Healthy untrained men (mean [+ or -] SD: age = 21.8 [+ or -] 1.7 years, body weight = 74.2 [+ or -] 4.7 kg, height = 1.80 [+ or -] 0.04 m, n = 11) took part in this study. The untrained subjects were physically active but did not take part in any formal physical exercise or sport program. They had not been involved in any jumping or leg strength training programs during recent years. Each subject read and signed written informed consent form consistent with the principles outlined in the Declaration of Helsinki. This study was approved by the Ethics Committee of Kaunas Medical University.
The subjects performed 100 intermittent (30 s interval between the jumps) drop jumps (DJs) from the height of 0.5 m with counter-movement to 90 degrees angle in the knee and immediate maximal rebound. Time intervals after the 10th and 50th jumps were approximately 4-5 min because of muscle force measurements. During the jumps hands of the subjects were on the waist. The subject stepped on 0.5 m high platform with his left leg, i.e. the leg in which muscle contraction force was not tested. After each jump the subjects were informed of the height of the jump and were motivated to perform each jump as high as possible. Before SSE and during recovery control drop jumps was performed with the same techniques as during SSE. Height of the DJ was calculated by an earlier technique applying the following formula: h = g x [t.sup.2] / 8, where h = height of the drop jump, g = acceleration of gravity (9.81 m * [s.sup.-2]), t = flight time (s). (Bosco et al., 1982). A similar research protocol was applied in previous researches (Skurvydas et al., 2006).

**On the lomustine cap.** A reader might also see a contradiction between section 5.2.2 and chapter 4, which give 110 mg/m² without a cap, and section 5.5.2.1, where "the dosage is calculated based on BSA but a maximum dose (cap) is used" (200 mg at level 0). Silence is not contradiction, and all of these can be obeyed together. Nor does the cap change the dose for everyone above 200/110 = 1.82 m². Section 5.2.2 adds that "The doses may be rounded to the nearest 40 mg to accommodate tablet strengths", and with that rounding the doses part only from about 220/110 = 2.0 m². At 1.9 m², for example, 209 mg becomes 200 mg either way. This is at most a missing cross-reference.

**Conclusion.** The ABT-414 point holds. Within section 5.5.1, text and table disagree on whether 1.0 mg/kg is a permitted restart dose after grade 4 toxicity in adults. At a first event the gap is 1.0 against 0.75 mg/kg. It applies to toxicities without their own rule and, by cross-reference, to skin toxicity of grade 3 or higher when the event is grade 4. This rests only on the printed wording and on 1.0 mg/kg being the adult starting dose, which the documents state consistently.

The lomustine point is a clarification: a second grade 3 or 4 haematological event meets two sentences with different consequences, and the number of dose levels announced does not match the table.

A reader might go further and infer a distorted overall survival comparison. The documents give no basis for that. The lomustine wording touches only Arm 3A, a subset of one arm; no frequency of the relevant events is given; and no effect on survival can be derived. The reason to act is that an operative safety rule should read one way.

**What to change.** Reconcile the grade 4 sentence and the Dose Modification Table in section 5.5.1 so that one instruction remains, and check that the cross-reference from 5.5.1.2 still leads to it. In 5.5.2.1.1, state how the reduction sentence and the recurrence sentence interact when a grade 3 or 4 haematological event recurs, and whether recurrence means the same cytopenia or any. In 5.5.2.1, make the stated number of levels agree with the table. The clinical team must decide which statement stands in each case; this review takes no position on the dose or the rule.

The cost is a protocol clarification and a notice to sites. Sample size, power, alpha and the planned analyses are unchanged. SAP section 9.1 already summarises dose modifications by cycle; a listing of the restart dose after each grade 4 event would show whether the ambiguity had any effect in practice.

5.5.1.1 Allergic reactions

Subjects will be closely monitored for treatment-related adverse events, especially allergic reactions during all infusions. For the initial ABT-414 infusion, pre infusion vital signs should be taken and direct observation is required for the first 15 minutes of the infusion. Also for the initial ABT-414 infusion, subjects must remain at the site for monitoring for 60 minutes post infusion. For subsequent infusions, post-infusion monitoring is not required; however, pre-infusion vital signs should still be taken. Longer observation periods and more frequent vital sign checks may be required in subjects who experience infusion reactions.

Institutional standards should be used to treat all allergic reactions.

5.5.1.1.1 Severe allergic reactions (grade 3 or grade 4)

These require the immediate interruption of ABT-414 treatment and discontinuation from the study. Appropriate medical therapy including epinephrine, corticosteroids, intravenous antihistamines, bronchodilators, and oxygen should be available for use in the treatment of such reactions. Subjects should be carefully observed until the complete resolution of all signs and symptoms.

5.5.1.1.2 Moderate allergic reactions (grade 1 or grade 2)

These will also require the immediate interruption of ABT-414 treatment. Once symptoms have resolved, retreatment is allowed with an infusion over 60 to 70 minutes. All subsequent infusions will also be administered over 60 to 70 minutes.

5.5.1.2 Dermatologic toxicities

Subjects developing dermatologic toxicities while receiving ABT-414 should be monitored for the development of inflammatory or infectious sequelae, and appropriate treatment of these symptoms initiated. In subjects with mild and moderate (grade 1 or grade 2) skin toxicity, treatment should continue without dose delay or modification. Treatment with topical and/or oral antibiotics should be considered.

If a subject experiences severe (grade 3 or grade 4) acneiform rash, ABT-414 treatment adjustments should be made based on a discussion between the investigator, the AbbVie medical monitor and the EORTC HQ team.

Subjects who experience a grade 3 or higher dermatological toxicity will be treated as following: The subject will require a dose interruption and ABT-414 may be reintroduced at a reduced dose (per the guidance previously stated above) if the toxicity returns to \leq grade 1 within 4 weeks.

Muscle function measurements
The equipment and technique for measuring muscle force was the same as has been used in a previous study (Ratkevicius et al., 1998, Skurvydas et al., 2006). Subjects were placed in an experimental chair. They sat upright in the experimental chair with a vertical back support. A strap secured the hips and thighs to minimize uncontrolled movements. The right leg was clamped in a forcemeasuring device with the knee kept at an angle of 90 degrees. A 6 cm wide plastic cuff, placed around the right leg just proximal to the malleoli, was tightly attached to a linear variable differential transducer. The output of the transducer, proportional to isometric knee extension force, was amplified and digitized at a sampling rate of 1 kHz by a 12-bit analogue-to-digital converter installed in a personal computer. The digitized signal was stored on a hard disk for subsequent analysis. The output from the force transducer was also displayed on a voltmeter in front of the subject.